Suffolk to the core

PUBLISHED: 12:35 25 November 2014 | UPDATED: 12:35 25 November 2014

BARRY CHEVALLIER GUILD, ASPALL CYDER

BARRY CHEVALLIER GUILD, ASPALL CYDER

Archant

Frances Hopewell-Smith talks to to Barry Chevallier Guild, of Aspall Cyder, about running a family business that's nearly 300 years old

ASAPLL CYDER RANGEASAPLL CYDER RANGE

There’s no escaping history at the home of Aspall Cyder.

My morning meeting with Barry Chevallier Guild, the eighth generation of Chevallier cyder producers, takes place in the peaceful drawing room of the family home near Debenham which has that hushed, gentle air peculiar to old houses. I start with a couple of basic questions.

Me: Why cyder with a ‘y’?

Barry: Because when Clement started the business in 1728 that’s how cider was spelt.

ASAPLLASAPLL

Me: Why Aspall?

Barry: because that’s the name of this house, Aspall Hall.

We move on quickly.

Brothers Henry and Barry took over the running of the business about 20 years ago and I ask Barry if he feels it onerous, following his forefathers and carrying the weight of centuries of tradition.

ASPALL, THE COMPANY SEALASPALL, THE COMPANY SEAL

After a pause he admits it’s not something you take lightly, but the joy of being part of the history, of having something so secure and stable far outweighs any downside. He offers to let me have a copy of the family tree to help place all the different generations.

He is justifiably proud of his heritage and has so many stories that the sentences tumble into one another and I have trouble keeping up.

He tells me about Harry Sparrow, their cyder maker for 50 years, who fought in the First World War, now pictured on his eponymous cyder. Then there’s his grandmother, Perronelle, after whom one of their latest cyder varieties, Perronnelle’s Blush is named.

A founder member of the Soil Association – the orchards have been organic since 1946 – this extraordinary lady took up travelling aged 70 and practised mountain walking by going up and down stairs for hours. I suspect cyder might be the clue to this spectacular energy.

ASPALL ARCHIVESASPALL ARCHIVES

There is talk of Aspall joining the elite group of ancient family-owned companies called the Henokiens (look it up, it’s fascinating) where 200 years is the minimum requirement and one Japanese family can chart its company history back to 718. We muse on that for a moment then jolt back to now and I ask what’s new. There’s quite a lot going on it seems, although Barry qualifies that by explaining that at Aspall they practise evolution not revolution.

They have planted 4,000 trees, all of them taken from their own proven apple stock. They’ve had the labelling re-worked to make more of the history and installed a state-of-the-art bottler and filtration unit in the factory. Out in the orchards, under the stewardship of the new estate manager, they’ve started growing the trees espalier-style so they look like grapevines. This is one of the Chevallier dreams, to model the hall and surrounding orchards on a chateau vineyard, but in this case the rows stretching away are not vines but English pedigree apple trees.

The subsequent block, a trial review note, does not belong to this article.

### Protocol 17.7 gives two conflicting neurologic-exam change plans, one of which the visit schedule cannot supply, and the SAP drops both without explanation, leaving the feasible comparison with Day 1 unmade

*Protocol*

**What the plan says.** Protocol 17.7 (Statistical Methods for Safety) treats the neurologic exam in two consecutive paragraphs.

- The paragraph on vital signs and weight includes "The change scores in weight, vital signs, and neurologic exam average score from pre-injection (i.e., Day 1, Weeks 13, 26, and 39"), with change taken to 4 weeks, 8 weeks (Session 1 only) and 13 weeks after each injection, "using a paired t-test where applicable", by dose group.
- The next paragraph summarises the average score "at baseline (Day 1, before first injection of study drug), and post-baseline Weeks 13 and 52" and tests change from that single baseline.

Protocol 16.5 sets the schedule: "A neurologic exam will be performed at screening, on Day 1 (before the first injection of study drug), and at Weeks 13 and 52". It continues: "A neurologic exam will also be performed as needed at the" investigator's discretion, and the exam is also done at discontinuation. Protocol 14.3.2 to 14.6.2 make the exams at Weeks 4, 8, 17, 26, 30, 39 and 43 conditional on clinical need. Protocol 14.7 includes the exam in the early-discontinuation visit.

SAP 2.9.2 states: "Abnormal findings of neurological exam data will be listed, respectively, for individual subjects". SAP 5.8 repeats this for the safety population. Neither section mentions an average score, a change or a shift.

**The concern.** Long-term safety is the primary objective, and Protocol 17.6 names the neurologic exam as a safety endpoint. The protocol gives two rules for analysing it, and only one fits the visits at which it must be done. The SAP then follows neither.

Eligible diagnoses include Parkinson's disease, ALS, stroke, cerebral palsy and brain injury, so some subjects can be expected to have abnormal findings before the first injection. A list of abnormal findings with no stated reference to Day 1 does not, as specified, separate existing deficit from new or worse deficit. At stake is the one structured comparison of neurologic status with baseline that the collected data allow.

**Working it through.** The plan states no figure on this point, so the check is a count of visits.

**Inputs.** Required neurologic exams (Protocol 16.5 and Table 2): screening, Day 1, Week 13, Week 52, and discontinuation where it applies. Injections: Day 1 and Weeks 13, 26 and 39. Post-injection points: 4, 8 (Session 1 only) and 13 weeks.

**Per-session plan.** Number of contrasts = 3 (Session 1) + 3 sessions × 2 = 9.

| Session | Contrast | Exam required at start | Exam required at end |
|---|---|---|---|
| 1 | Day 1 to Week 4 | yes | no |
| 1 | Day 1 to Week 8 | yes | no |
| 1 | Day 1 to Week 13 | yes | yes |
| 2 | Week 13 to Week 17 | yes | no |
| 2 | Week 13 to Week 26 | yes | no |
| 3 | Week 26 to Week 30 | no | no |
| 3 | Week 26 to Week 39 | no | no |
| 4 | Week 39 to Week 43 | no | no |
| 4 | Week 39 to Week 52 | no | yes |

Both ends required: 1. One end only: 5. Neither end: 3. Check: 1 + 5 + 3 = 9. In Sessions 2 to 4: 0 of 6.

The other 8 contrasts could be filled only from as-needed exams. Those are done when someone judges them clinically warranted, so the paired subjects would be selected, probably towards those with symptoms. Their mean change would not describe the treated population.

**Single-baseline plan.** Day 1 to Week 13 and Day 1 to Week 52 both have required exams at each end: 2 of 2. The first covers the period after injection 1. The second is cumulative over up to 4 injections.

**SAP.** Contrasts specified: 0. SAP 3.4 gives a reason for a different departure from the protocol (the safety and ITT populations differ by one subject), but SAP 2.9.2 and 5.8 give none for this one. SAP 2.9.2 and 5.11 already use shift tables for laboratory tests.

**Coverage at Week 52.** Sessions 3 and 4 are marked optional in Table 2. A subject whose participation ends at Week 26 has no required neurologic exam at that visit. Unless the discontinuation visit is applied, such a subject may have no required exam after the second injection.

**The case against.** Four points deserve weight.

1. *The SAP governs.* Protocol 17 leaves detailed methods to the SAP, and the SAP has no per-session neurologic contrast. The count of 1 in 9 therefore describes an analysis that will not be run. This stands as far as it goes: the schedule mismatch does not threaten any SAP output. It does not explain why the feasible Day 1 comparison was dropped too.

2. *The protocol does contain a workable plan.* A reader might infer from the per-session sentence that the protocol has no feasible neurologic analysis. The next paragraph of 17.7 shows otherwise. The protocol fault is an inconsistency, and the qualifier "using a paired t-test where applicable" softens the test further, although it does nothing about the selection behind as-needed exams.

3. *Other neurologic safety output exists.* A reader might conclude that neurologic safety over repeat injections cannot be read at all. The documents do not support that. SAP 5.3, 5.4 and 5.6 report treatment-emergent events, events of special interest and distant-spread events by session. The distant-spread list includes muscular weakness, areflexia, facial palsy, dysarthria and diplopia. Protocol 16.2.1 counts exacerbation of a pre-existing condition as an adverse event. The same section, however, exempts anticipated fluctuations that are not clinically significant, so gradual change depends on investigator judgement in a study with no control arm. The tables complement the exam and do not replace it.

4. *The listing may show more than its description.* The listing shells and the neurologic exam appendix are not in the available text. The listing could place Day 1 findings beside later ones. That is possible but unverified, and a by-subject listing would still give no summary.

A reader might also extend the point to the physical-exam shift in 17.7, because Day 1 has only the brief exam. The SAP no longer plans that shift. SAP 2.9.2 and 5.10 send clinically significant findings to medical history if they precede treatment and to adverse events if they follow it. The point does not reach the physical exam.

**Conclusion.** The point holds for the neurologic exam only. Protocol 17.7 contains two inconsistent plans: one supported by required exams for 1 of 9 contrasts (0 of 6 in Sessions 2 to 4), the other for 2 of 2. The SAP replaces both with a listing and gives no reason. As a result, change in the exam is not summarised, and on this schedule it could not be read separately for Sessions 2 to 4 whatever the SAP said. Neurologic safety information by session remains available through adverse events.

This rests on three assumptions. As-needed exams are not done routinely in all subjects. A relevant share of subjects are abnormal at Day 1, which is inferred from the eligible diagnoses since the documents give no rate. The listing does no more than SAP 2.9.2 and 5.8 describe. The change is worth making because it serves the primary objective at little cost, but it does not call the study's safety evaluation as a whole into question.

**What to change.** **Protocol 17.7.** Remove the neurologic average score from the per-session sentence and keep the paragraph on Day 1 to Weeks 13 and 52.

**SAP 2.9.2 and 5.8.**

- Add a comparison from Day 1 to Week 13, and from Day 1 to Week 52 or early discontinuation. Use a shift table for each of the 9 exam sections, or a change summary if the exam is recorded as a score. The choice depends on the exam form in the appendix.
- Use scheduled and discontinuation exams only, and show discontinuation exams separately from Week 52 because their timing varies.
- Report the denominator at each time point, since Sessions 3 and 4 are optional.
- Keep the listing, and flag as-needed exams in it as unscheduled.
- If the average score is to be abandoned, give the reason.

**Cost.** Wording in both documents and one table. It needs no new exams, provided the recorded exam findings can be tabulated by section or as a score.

The latest project is the monumental task of making a digital record of a hoard of papers which were found in the loft, boxes and boxes of notes, documents, letters and invoices dating back to 1702 when the family first moved into the hall.

Barry is working with a team from the University of East Anglia who are thrilled with the discovery because it’s an insight into everyday life in the 18th century and not just a sterile collection of facts and figures. It turns out that some of the observations are written in rhyme too, not something that you find much nowadays.

The aim is to finish this epic job well in time for the big one, their 300-year anniversary in 2028. Fourteen years and counting.

Aspall is a famous, instantly recognisable brand which seems to pop up in a lot of places I go on holiday, which isn’t surprising when I find out they export to 37 countries. They have perfected a range of fine products over the years and the pressing and blending of the cyders, vinegars and juices is still all done on the farm. Barry is smiling with delight as he tells me how he organises tastings of cyder against wine, when their vintage cyder not only holds its own but very often is voted better than comparable wines.

They run cyder tasting and food-matching evenings at trendy London venues, and even one event in Soho where a mixologist made cocktails based on Aspall cyders. You see, he says, we have a Suffolk heart with an urban pulse. Couldn’t have put it better myself.

My last question is to ask about the next generation destined to take over. Are his children keen? Barry is clear about this and says they will have the same choice as he did and won’t be under any kind of obligation.

The signs are good though. Barry’s young son, Edward, insisted on making his hand print in wet cement outside the office door with his initials and the date, ‘for everyone to see’. Which they will, hopefully, for another few hundred years.

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